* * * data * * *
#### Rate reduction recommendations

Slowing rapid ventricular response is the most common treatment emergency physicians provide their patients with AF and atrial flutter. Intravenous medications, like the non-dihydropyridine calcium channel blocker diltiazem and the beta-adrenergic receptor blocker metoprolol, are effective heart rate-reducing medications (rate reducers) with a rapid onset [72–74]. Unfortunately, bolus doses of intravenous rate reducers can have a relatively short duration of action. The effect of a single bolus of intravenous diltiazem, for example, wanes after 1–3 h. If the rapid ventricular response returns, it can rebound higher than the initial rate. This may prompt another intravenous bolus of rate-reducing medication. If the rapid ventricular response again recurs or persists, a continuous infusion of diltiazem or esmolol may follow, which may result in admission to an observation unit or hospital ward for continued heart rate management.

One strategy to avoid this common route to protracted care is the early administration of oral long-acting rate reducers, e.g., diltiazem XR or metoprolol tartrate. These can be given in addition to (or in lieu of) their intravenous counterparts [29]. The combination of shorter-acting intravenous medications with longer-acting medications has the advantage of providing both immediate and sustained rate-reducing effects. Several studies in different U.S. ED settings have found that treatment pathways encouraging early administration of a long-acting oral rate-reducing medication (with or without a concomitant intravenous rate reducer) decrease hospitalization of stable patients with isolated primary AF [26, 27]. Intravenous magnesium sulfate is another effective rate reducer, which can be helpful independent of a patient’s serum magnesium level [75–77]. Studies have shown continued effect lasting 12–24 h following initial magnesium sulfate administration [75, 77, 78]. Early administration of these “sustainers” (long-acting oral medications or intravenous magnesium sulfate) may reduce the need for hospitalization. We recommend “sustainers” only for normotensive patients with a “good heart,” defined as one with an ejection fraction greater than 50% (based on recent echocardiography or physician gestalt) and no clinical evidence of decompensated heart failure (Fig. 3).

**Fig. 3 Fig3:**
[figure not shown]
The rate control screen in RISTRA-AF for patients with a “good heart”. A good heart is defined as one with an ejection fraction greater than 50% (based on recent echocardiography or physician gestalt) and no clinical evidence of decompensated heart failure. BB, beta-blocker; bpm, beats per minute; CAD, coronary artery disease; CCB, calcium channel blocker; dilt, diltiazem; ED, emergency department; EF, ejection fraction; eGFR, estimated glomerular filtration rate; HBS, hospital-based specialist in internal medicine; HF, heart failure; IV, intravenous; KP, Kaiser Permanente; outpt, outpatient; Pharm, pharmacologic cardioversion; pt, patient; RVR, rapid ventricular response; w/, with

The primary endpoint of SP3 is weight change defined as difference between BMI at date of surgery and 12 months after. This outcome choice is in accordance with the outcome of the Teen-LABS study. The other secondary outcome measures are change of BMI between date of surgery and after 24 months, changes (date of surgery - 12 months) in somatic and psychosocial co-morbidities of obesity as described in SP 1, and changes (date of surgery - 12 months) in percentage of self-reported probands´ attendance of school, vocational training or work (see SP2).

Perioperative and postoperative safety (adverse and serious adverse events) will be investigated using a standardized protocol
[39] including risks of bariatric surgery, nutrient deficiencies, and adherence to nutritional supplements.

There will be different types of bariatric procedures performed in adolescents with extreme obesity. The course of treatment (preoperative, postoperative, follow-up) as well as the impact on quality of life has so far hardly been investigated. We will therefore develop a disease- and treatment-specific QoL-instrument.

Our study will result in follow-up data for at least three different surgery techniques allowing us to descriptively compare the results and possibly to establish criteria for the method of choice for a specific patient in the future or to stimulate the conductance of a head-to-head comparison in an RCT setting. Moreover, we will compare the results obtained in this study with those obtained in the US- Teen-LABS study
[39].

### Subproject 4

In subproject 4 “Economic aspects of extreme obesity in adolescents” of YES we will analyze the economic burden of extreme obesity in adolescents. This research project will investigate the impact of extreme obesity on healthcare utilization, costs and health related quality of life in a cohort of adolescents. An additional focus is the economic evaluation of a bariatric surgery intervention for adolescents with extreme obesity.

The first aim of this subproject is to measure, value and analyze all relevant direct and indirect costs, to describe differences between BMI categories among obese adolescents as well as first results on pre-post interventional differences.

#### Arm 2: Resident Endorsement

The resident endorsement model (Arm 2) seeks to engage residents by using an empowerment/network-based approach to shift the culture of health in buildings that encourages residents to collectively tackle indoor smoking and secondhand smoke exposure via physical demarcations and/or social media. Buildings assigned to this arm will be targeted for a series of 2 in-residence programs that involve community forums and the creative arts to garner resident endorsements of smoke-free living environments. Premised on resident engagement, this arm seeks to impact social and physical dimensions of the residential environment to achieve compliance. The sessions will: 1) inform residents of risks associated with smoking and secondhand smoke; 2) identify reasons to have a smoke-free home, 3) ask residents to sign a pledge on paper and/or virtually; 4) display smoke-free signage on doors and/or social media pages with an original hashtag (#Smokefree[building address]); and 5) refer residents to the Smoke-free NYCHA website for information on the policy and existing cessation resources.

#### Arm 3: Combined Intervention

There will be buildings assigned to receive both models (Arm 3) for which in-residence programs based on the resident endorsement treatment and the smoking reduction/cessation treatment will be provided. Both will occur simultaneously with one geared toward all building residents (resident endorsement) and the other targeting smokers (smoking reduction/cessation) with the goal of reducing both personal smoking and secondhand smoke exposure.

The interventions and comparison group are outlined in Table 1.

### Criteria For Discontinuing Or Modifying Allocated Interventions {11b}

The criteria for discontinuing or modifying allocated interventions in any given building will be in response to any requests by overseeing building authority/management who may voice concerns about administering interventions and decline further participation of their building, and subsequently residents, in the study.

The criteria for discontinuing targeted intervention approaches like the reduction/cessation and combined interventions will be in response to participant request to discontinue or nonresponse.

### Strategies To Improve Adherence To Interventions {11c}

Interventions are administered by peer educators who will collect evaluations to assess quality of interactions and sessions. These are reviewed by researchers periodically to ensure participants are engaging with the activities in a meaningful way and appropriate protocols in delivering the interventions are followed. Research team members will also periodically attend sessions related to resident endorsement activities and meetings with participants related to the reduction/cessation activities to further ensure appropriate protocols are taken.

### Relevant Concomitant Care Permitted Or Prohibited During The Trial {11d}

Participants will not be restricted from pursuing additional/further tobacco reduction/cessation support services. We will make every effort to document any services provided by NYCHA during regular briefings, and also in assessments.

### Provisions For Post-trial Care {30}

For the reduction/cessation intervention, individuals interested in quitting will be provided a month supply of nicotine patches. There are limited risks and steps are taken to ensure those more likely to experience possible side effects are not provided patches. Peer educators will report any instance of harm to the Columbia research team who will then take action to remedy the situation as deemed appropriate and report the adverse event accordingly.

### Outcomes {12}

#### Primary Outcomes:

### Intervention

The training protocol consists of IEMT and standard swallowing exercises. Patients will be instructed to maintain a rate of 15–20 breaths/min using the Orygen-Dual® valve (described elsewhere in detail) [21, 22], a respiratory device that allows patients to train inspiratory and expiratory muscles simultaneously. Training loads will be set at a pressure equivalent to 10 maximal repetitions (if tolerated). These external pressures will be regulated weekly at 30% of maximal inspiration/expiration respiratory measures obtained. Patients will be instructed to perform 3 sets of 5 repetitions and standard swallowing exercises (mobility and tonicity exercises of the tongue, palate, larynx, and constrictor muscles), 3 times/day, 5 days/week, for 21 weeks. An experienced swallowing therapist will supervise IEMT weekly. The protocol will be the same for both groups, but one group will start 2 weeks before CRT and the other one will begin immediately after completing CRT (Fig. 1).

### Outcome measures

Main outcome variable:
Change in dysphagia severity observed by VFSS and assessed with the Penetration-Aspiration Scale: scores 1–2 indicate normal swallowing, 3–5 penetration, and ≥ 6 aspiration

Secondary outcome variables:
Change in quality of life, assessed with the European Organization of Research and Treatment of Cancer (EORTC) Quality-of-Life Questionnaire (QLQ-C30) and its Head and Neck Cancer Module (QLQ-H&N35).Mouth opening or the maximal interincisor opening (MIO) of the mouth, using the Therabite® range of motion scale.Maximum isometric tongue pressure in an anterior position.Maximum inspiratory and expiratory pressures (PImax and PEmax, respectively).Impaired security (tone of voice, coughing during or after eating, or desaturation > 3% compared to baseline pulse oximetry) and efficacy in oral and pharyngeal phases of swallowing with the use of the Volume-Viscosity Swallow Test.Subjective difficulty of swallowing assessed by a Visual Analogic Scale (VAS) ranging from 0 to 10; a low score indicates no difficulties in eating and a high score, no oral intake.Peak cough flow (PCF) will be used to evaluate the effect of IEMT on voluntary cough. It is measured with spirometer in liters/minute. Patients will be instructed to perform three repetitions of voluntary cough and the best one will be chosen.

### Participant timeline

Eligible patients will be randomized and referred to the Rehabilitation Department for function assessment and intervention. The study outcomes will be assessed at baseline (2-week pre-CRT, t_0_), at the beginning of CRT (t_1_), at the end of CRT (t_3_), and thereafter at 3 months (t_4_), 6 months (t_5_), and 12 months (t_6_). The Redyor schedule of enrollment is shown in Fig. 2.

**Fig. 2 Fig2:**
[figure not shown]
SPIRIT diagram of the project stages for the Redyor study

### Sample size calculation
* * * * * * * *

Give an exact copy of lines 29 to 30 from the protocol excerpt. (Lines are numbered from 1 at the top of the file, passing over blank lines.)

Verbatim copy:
For the reduction/cessation intervention, individuals interested in quitting will be provided a month supply of nicotine patches. There are limited risks and steps are taken to ensure those more likely to experience possible side effects are not provided patches. Peer educators will report any instance of harm to the Columbia research team who will then take action to remedy the situation as deemed appropriate and report the adverse event accordingly.

### Outcomes {12}